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When a Therapist Told Me Life Is Like a Bank Account

The 18-month time period between May 2010 and November 2011 were the most difficult months of my life. Without going into details (that would be an entire blog post in itself), I will tell you that I experienced tremendous loss. I had lost a few people throughout my life at various times, but nothing like this. The deaths during this time frame of my grandmother, baby granddaughter, father, sister and mother changed my life forever. These were several of the most important people in my life, and they were gone. How did I get through that particular period of time without going “off the deep end?” I had a positive balance in my life’s bank account.

Maybe that last line did not make sense to you, but I’m going to explain:

All of my life, I have made a point of trying to remain positive, no matter what the situation. Sure, I’ve had a lot of crappy days, but I believe there is something good to be found in each and every day. In a world full of negativity, I’ve tried to find positives. In my opinion, laughter and a positive outlook are essential for a person’s mental well-being. When my family members passed away, I struggled to understand why this was happening. I struggled to find something good to cling onto in each day. I missed them terribly and still do. I’ve never been an emotionally expressive person, but I cried. I cried a lot. Luckily, my other sister lives nearby and we talk often. Day by day, we got through it.

So many well-meaning people asked me how I was handling the situation so well, and many urged me to see a therapist in order to “talk it out.” I had heard of a good therapist in town, so I made an appointment. I only met with her twice. She released me after two visits because she felt that I was dealing with my grief and didn’t need to continue with therapy. Although I only saw her twice, she gave me an explanation for why I handled the devastation in the way that I did. I will never forget her words and have passed them on to others through the years:

Imagine your bank account. If you keep making deposits into your account without withdrawing much, the balance continues to grow. After some time, you’ve acquired a large balance. Then something happens. Maybe your car breaks down and it needs significant repairs. You are upset, but have plenty of money in your account to cover the repairs and still have a positive balance. You spend a few days angry at the situation, but continue to move forward and start rebuilding your balance.

But imagine if you had been making continuous withdrawals without ever making deposits into your account. Your balance would be very small, or perhaps even negative. There would not be enough for the needed repairs to your car. You’ve lost your transportation, which could cause you to lose your job. If only you had saved some money and made some deposits instead of continuous withdrawals!

Life is like a bank account. Every time you take care of yourself and do good for yourself or others, you are making deposits in your life account. When something minor happens in your day-to-day life, you realize it isn’t the end of the world, work through it and move forward. Your life account balance grows. Without even realizing it, you’ve “put away” a substantial amount. Suddenly, something devastating happens in your life. Your account drops dramatically, but because you have spent your life making “deposits,” you still have enough strength to sustain you through the difficult times. If you had spent your life dwelling on every negative aspect and depriving yourself of your needs, you would have been depleting your life’s bank account and your energy, and a devastating event would be enough to throw you into a tailspin. You had no reserve built up to sustain you.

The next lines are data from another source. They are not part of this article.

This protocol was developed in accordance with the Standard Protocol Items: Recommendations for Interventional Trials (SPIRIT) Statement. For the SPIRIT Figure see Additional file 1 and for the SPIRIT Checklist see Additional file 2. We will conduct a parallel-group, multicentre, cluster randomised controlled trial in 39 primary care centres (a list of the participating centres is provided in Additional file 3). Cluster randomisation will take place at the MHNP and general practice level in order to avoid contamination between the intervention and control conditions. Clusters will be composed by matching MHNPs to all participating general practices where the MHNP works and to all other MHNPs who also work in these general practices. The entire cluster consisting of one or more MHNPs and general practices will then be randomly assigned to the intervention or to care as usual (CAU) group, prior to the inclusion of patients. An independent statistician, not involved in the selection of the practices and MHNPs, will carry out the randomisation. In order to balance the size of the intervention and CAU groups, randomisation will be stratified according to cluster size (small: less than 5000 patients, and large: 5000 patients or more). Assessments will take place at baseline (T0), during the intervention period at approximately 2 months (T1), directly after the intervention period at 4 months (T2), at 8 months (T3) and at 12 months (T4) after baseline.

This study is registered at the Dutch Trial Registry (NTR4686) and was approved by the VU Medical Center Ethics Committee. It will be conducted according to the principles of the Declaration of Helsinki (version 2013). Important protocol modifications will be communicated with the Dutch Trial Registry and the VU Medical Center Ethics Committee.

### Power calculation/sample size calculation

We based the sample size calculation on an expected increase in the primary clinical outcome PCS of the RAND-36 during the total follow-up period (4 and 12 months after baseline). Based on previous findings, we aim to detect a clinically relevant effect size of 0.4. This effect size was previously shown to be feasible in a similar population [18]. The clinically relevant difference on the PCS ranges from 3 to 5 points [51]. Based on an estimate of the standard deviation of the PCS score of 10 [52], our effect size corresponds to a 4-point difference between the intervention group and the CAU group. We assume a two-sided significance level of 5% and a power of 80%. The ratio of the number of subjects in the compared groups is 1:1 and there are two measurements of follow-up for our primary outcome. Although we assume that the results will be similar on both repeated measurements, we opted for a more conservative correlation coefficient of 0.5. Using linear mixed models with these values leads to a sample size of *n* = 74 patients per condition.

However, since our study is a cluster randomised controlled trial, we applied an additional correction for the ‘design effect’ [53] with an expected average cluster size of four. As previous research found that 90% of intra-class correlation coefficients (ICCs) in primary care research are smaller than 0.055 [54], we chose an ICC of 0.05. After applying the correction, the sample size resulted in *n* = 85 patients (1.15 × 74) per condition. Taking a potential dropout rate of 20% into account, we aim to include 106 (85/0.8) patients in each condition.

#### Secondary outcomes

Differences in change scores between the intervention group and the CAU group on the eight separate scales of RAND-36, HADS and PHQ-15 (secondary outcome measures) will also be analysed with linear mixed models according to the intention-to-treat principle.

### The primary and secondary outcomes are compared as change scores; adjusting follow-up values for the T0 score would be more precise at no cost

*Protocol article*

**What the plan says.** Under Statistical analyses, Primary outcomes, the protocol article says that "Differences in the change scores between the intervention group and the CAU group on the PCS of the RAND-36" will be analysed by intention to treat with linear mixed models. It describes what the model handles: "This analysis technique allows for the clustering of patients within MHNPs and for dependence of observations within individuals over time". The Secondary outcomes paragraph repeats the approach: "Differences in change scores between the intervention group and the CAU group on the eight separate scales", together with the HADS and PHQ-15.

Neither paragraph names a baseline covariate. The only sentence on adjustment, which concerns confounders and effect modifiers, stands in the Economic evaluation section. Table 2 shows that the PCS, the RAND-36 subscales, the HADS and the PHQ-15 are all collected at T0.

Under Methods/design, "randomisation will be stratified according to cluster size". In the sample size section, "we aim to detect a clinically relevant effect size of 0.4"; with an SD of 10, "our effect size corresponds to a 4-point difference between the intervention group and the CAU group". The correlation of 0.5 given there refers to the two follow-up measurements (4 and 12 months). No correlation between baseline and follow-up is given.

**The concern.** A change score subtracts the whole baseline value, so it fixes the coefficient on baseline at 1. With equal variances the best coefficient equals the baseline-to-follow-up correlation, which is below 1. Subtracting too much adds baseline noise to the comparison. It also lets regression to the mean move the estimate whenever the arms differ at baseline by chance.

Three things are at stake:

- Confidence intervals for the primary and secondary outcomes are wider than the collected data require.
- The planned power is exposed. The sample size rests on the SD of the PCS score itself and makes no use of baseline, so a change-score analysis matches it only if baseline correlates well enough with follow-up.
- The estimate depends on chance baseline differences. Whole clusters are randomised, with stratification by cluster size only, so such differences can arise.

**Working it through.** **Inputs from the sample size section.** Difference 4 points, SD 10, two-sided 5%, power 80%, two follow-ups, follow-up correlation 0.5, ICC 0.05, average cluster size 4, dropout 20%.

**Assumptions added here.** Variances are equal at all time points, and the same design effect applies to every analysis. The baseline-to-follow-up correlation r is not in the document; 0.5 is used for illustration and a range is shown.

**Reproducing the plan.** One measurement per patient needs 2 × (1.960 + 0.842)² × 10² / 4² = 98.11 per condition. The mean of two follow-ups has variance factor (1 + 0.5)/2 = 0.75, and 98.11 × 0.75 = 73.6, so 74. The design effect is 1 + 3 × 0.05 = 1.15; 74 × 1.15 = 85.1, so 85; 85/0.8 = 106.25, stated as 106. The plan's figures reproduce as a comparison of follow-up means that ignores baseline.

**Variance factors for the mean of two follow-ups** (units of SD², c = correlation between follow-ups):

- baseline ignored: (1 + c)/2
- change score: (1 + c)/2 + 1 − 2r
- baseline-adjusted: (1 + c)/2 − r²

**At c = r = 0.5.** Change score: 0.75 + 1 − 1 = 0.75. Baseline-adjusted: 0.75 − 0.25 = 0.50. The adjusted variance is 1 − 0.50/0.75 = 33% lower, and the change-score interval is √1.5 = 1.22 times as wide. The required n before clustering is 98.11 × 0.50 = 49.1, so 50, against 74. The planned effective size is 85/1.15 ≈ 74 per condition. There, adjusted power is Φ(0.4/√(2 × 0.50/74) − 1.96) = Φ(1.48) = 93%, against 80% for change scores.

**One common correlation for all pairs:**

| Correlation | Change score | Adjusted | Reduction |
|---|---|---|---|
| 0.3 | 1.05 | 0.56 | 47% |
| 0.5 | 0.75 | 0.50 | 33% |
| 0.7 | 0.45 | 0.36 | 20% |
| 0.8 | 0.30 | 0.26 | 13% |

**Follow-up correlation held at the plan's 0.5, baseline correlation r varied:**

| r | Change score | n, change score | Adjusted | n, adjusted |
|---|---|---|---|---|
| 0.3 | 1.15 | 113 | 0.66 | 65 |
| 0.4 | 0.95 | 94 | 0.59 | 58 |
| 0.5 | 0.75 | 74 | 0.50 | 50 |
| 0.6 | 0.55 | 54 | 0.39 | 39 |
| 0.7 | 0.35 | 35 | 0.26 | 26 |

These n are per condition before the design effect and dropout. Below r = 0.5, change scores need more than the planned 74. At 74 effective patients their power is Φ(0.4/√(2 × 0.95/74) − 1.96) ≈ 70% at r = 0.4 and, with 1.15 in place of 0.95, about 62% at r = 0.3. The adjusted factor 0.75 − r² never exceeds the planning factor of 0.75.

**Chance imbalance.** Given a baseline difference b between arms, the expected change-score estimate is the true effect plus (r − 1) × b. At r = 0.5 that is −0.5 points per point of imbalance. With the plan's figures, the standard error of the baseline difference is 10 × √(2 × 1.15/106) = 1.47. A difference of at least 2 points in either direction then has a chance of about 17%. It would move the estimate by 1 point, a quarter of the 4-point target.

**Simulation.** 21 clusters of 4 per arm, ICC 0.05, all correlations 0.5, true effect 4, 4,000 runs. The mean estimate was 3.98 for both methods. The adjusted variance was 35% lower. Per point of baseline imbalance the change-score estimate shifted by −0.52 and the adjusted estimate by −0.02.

My therapist told me that I had spent my entire life making deposits by finding the good and taking care of myself. When my life received such devastating events, I took the hit, but I had enough in my reserves to keep me going.

Some people would have handled it differently. We all handle grief differently. There is no timeline for grief. We can’t just “get over it.” We all deal with it in the best way that we know how, and there is no right or wrong. It has been seven years and I still cry from time to time. I still think of something and reach for the phone to call my mom. I still see them in my dreams, not as much as before, but I welcome those chances to visit with them again.

The point that I’m trying to make is a simple one. Do whatever it takes to make those deposits into your life’s bank account. Laugh. Do something good for others or for yourself. Be a listening ear. Ask for help if you need it. Appreciate every moment spent with those that you love. Take pictures. Be proud of your own accomplishments. Be true to yourself. Smile at yourself and at others. A simple smile can make a person’s day. Have fun. Be silly. If you do fall down, get back up (I am very experienced at that). This list could go on and on, but these are all ways that you can assure a positive balance in your life’s bank account.

Oh, one more thing: never give up.

Follow this journey on Cookies and Cursewords.

Unsplash via Aditya Saxena

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